What was happening was that as my body lost weight and I become increasingly emaciated (and cold, and impotent, and lethargic, and psychotic, and sleep-deprived – oh, and I peed like 40 times per day), and my body was becoming more and more thrifty – squeezing every last nugget of energy out of the food I was ingesting instead of just allowing it to pass through freely at a fast rate, largely unabsorbed.
Anyway, this is but another mechanism that changes as your metabolism slows down. Your body absorbs more calories from the food you eat. A sloth, the mammal with the lowest metabolic rate and a basal body temperature of around 93 degrees F, has a 30-day transit time!!! That’s how long food it eats stays in its body.
Likewise, when you start increasing metabolic rate – and sure you will probably poop more if you are eating more to do this naturally (but that’s not the only factor in the equation), your body stops absorbing calories (and probably metabolic waste as well) so efficiently, and the pipes flush with a jackpot of fecal matter once, twice – sometimes even three or four times per day. Beauties all of ‘em.
So keep this in mind. Especially when it appears that obese people absorb more calories from the food they eat than the lean. Got low metabolism? But this can be fixed. Or at the very least improved.
And so, what happened when I returned to civilization and ate enough to gain 15 pounds in 10 days or so? My bowels returned more or less to normal. Although I remained a little chilly for years until I really made the metabolism connection and began to get more aggressive at the dinner table. At which point my bowel movements became the stuff of legend. I hope someday I will be able to have a bowel bout live on pay per view vs. Paul Chek. Finally! There will be shit on tv worth watching!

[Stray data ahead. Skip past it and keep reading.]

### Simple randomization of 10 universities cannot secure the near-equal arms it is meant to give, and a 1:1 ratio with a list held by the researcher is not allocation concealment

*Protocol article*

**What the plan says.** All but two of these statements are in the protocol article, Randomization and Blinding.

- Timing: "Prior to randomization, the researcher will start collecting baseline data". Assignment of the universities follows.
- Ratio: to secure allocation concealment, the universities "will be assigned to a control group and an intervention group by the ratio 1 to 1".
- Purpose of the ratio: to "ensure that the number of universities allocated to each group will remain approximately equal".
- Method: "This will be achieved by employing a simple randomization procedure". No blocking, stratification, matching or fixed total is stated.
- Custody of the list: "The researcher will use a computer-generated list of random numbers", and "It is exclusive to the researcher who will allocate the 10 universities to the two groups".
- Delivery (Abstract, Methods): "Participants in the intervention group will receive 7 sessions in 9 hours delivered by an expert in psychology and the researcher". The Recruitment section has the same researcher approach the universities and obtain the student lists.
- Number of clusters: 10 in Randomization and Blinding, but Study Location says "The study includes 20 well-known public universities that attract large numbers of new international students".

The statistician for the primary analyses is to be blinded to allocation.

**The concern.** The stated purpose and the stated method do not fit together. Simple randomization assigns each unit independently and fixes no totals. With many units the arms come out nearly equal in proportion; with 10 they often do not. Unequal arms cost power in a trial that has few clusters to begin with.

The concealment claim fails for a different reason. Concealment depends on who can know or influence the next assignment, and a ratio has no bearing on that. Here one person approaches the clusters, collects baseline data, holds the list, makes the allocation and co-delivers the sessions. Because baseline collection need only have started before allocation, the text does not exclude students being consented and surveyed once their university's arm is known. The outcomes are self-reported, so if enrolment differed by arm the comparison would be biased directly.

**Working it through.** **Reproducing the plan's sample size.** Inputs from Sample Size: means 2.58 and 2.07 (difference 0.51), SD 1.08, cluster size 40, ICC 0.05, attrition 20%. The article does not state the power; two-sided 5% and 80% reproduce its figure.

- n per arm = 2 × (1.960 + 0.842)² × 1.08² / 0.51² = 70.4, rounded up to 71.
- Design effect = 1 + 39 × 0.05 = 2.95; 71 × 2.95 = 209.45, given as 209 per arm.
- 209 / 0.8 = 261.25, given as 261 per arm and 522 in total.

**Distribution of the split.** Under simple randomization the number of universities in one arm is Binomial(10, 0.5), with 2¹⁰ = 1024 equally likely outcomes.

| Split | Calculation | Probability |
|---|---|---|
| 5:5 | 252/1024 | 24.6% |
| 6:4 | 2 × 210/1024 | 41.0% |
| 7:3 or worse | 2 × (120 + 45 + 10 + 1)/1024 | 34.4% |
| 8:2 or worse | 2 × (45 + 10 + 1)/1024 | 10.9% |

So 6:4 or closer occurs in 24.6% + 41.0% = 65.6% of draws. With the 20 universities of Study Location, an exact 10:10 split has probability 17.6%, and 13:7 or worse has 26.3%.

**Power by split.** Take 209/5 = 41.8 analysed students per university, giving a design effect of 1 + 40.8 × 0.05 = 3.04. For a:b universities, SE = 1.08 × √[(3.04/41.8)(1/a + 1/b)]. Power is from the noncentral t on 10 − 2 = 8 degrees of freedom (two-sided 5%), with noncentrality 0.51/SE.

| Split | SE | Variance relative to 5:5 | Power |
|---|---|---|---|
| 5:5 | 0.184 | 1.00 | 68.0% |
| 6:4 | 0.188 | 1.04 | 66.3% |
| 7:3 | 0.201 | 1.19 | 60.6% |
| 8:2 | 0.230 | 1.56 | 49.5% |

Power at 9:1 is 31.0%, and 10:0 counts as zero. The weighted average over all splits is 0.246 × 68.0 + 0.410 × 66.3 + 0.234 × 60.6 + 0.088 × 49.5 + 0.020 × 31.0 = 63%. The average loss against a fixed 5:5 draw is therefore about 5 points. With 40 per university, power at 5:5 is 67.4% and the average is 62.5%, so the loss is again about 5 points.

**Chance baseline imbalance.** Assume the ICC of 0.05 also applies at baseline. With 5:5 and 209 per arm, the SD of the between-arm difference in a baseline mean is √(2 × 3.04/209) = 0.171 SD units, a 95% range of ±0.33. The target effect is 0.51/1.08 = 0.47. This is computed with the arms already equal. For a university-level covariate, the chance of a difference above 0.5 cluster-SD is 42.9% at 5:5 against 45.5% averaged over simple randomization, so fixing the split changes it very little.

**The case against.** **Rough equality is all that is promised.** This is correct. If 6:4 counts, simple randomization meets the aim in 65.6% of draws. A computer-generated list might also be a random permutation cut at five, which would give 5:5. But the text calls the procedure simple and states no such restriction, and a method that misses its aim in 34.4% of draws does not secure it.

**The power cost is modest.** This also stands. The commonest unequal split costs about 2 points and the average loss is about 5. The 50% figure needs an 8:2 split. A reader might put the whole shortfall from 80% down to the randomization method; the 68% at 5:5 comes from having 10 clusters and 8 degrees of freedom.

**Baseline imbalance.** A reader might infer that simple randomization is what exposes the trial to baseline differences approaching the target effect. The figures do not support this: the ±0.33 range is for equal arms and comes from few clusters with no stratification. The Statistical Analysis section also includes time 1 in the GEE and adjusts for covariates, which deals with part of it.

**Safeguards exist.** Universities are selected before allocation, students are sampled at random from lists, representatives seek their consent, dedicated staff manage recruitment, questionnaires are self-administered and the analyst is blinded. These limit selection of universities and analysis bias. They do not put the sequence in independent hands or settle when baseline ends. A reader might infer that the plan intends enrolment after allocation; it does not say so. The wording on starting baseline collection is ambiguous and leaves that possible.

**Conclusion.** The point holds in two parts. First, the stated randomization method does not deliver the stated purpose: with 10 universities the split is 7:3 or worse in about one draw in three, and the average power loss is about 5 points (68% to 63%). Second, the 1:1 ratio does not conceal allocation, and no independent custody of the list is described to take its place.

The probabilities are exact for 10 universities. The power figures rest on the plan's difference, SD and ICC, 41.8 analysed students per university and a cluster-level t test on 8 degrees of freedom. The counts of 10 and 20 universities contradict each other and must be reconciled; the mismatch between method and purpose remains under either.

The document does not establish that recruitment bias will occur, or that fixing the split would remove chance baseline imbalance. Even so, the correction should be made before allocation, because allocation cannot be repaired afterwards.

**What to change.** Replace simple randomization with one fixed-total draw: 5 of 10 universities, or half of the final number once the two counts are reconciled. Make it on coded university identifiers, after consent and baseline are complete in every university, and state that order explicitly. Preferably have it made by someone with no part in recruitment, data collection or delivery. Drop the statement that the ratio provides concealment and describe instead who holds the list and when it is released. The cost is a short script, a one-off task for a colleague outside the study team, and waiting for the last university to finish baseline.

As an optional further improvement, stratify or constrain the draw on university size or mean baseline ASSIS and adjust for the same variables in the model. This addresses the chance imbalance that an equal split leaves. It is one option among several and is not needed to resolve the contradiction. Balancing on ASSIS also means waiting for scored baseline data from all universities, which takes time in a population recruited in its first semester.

The other interesting thing I wanted to discuss related to stool volume is what happens when you do eat a lot of indigestible material. Let’s say you eat 30 bananas a day, like the gentleman described here by the 2nd best health blogger in the universe, Anthony Colpo. You are not used to doing this. You are used to eating pancakes and syrup and filet mignon and pizza – all of which digest and absorb completely with very little residue. Then you eat a high fiber, high FOS, high resistant starch, raw food that digests at a much lower rate. What happens?
Shit happens! Come on. You had to see that one coming.
Eat 30 bananas a day for two weeks though and by the end of the two weeks your body is absorbing all those bananas much better. You are still pooping a lot, but not as much as you were at the start and things are starting to come out more solid and formed. It makes a transition, I believe, by slowing down transit time, and the undigested matter fosters massive bacterial growth (Ray Peat’s reasoning for avoiding bananas – bacterial growth yields greater serotonin production yields instant death and dismemberment in his theoretical world), which breaks much more of it down into short chain fats.
Okay, now that you have tried that – switch back over to the pancakes, pizza, and filet mignon. Yep, you aren’t pooping at all now and are plugged up. Even though you weren’t the least bit constipated and had decent stool volume before you ever touched a banana.
Anyway – not drawing any big conclusions from that in particular. Just saying that a lot of it is transitional. It’s interesting right? And potentially useful as is any physiological happening. And yes a lot of people who have been eating a coarse fiber-rich diet with lots of raw foods get constipated when they switch to more easily-digestible food. But it is usually temporary, as is having diarrhea once you switch from a processed diet to one that is more unrefined.
Hope you liked this crap.